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The Common Green Shield Bug

Updated on August 15, 2019
An adult Palomena prasina - own photo
An adult Palomena prasina - own photo

No pest, no beneficial, just a guest in your garden

Palomena prasina, or common green shield bug (Order: Hemiptera; Family: Pentatomidae), belongs to the most important family of shield bug. From above they are mostly rounded or more or less oval shaped, whereas from side-view the back surface is somewhat flattened, and the underside somewhat convex. They are bright green in colour, but in late autumn the adults turn brown before going into hibernation.

In April to May their colour changes back to green before they 'wake up' from hibernation.

P. prasina lives on a great variety of trees and shrubs and other vegetation. - Females lay their round, yellow eggs in clusters on leaves.


Newly-hatched larvae of the common green shiels bug


The newly-hatched larvae are yellow at first, but within a few hours turn black to the front and brown to the rear. They remain clustered on their egg shells for several days, feeding from the eggs' surfaces. With this behaviour, they infest themselves with the necessary symbiotic bacteria which the mother smeared on the eggs as she laid them.

After the first moult, the brown colour turns green and the larvae begin to feed from the plant.

Photo Marlies Vaz Nunes - all rights reserved

Later, the nymphs also loose the black front and become completely green.

The common green shield bug loves warm summers

This bug likes especially warm summers and dry winters, and warm summers in particular can cause their numbers to increase dramatically: we found them on almost every kind of plant in the garden at the end of the long hot summer of 1995 in southern England.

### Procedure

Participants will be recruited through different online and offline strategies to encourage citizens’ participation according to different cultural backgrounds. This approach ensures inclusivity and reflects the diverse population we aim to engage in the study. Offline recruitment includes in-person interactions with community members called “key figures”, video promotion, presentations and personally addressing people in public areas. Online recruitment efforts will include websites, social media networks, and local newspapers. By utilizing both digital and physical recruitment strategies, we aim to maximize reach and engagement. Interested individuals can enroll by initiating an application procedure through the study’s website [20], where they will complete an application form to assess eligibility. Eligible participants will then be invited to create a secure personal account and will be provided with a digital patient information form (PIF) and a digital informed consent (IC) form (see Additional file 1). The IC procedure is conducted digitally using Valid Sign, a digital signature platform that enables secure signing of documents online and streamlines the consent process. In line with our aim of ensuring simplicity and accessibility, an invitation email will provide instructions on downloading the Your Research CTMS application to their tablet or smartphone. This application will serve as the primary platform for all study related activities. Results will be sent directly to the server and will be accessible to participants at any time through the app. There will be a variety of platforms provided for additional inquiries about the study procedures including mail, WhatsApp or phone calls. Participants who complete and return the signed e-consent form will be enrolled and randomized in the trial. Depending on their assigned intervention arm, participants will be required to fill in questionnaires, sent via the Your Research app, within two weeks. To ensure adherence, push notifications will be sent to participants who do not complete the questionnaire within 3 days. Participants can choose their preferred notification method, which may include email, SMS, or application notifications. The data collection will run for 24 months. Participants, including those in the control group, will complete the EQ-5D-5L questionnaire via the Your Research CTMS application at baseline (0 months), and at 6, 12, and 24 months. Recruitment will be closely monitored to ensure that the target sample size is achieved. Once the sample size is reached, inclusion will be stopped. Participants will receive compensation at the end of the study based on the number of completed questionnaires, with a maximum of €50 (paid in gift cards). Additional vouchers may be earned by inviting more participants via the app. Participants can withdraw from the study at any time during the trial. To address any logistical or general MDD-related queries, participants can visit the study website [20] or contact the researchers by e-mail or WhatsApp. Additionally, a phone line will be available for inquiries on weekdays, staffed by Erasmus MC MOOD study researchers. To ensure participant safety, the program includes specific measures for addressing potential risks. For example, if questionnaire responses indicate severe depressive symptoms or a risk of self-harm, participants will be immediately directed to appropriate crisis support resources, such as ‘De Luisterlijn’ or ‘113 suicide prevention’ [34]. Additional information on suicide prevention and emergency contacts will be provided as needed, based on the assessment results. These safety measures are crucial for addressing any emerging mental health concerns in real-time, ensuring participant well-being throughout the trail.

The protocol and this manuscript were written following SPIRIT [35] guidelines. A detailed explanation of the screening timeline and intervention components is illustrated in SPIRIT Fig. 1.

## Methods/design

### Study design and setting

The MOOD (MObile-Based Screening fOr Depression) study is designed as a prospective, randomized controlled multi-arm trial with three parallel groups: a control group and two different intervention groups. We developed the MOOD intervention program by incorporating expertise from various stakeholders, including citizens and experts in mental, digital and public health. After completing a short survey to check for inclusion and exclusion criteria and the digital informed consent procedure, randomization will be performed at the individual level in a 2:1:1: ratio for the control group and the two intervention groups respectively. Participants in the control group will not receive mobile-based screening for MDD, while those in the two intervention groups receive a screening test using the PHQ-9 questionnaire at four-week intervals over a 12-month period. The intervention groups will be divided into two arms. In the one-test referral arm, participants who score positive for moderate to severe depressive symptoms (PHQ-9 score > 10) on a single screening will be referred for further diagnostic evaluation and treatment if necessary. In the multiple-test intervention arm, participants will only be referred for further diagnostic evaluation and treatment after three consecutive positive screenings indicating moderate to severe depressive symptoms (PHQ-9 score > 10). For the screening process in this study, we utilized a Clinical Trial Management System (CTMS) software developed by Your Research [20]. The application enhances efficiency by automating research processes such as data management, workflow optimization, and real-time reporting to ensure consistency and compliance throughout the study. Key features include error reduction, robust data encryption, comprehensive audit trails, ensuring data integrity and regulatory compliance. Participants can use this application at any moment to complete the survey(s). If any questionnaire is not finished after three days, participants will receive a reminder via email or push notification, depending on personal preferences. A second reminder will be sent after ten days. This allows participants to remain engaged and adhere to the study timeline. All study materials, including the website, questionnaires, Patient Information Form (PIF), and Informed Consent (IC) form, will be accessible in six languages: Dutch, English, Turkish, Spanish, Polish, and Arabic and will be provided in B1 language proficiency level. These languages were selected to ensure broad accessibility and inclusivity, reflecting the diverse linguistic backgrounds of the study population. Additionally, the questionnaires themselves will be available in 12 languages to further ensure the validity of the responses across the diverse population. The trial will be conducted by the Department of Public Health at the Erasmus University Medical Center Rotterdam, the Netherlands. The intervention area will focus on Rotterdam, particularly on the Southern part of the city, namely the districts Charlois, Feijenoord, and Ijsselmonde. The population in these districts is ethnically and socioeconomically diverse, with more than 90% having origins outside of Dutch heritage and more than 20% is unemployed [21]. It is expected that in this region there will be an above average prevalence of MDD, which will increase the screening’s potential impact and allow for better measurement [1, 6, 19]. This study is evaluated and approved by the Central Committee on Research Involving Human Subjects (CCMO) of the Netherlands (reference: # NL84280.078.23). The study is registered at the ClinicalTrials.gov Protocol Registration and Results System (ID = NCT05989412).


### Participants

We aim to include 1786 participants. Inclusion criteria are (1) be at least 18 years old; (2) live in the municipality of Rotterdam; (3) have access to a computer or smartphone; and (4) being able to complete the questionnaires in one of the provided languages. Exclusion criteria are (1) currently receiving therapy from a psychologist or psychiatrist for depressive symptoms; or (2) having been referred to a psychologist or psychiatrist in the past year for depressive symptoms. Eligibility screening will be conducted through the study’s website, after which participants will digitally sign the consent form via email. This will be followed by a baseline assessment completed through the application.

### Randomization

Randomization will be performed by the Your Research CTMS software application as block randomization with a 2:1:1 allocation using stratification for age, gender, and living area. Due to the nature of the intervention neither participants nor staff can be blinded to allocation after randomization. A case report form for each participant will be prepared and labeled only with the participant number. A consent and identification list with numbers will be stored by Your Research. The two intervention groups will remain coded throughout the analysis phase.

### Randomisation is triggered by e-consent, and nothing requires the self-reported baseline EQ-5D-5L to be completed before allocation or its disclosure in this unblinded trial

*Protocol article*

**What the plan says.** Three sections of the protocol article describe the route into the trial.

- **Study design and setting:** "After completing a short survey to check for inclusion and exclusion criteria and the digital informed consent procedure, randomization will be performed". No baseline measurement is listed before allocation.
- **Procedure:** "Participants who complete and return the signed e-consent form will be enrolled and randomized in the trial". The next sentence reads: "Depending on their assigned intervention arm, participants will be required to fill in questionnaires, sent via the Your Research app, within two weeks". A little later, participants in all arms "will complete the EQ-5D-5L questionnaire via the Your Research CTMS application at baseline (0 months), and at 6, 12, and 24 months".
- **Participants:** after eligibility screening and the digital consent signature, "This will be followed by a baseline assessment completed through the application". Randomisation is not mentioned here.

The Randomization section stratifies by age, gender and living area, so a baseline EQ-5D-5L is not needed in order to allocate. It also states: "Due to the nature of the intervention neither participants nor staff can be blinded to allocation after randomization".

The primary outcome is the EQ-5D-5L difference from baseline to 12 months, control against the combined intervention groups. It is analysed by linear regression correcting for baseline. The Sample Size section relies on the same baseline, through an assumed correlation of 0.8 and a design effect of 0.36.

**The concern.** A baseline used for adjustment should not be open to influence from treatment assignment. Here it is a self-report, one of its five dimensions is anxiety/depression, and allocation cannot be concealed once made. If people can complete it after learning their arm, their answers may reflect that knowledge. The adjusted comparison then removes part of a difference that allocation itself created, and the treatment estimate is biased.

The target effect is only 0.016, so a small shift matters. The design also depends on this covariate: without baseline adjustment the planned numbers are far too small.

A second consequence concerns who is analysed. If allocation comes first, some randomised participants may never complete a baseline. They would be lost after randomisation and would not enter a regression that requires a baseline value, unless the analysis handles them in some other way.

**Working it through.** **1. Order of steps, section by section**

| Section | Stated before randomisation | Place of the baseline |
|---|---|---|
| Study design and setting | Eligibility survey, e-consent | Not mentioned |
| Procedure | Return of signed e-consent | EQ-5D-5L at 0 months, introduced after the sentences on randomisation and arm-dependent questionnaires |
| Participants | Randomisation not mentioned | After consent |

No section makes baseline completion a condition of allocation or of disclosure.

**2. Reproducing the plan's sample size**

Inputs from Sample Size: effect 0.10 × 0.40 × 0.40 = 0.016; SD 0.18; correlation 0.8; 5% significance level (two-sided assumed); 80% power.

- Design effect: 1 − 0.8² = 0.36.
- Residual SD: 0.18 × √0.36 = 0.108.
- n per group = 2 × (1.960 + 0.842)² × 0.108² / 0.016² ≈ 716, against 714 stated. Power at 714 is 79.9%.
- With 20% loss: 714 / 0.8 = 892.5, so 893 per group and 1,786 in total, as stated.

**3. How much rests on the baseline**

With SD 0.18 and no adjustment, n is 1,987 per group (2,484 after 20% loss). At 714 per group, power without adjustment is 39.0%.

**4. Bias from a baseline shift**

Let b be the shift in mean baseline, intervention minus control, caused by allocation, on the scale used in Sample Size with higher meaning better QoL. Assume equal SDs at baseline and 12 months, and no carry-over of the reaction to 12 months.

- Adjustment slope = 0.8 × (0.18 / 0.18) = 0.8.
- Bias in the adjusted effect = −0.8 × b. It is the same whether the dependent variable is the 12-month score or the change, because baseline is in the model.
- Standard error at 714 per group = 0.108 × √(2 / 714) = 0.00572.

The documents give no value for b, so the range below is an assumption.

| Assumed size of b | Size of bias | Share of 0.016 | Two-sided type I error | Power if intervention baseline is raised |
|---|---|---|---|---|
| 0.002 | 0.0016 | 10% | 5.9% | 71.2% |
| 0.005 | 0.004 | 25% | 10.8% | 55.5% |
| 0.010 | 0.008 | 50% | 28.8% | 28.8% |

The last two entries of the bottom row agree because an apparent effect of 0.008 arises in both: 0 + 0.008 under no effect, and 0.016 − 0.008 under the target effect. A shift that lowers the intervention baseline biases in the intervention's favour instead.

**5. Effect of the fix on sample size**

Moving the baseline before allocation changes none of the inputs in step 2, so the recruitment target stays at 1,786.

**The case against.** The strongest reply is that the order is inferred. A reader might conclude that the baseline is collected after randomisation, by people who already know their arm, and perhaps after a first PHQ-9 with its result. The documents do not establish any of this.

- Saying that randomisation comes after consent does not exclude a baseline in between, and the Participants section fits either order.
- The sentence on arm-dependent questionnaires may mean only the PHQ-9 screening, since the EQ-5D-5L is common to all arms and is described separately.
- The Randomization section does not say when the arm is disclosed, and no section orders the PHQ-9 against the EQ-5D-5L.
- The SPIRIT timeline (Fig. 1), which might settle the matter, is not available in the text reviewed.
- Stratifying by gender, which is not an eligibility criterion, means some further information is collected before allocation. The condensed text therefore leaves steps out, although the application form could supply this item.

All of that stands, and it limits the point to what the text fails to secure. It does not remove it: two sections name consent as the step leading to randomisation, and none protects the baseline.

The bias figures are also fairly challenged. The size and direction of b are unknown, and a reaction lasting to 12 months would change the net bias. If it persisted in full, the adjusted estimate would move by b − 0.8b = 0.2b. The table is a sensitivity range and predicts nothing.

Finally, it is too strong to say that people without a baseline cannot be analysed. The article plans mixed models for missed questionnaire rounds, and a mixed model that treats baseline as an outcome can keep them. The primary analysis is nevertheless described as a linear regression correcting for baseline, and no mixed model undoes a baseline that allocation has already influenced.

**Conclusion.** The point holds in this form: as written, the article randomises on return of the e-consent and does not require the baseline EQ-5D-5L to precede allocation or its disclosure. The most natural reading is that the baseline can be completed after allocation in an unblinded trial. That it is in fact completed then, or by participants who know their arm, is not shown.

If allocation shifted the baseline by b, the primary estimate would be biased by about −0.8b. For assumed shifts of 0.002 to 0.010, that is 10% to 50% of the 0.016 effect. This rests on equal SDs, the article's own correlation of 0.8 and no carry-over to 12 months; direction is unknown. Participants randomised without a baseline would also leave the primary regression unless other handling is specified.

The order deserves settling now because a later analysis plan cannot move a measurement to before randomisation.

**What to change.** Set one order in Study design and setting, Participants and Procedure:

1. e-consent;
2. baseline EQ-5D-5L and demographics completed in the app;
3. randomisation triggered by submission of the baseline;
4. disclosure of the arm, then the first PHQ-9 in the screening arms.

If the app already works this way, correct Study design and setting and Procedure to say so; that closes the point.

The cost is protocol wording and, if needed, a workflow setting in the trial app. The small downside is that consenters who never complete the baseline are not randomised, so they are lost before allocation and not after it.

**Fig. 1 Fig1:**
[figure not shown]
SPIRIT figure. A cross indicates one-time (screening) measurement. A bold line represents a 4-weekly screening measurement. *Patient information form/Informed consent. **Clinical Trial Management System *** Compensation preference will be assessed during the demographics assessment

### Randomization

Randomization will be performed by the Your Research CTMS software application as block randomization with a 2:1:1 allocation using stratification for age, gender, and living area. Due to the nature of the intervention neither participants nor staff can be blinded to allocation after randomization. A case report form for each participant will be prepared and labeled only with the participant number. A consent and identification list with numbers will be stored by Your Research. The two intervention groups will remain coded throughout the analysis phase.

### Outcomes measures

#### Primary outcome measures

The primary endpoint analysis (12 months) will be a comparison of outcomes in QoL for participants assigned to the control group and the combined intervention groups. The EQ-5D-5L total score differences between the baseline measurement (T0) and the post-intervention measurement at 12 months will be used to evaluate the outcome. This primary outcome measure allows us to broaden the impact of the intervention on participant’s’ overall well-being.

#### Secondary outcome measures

Like its relatives, this bug is well-known for its ability to produce foul-smelling volatile secretions. These secretions are produced by adults as well as larvae to repel their enemies, and are left everywhere they go. For this reason they are also known as stinkbugs.

Not damaging, but fruit may become faul

In spite of their sometimes large numbers and the fact that they suck plant sap, P. prasina does not cause much damage. However, they also like to suck on soft fruits, such as raspberries and blackberries. Their stinking excretion renders the fruits smelly and gives them a bad taste.

The tachinid fly Phasia hemiptera
The tachinid fly Phasia hemiptera | Source

Natural enemies of the common green shield bug

Adult shield bugs can be parasitised by tachinid flies (Order: Diptera; Family: Tachinidae), especially by Phasia Hemiptera. These flies are medium to large in size and many look like bristly houseflies. The adults feed on nectar and other plant exudates, and some species also feed on honeydew. Females lay a single egg inside or on the surface of the bug.

The newly-hatched maggots, which like all maggots are legless, hatch within a short time, and burrow inside to feed on the juices in the body cavity of the host. Later, in their third and final stage, the maggots also eat solid materials of the host. They leave through a split between the segments of the host's abdomen, at which stage the host is of course already dead. The maggots immediately burrow into the soil to pupate.

Treatment of the common green shield bug

There is nothing specific that can be done against the green shield bug which, luckily, is hardly damaging anyway. The best one can do is to attract tachinid flies by growing flat-topped open flowers, such as daisies, sweet clover, dill, or parsley.


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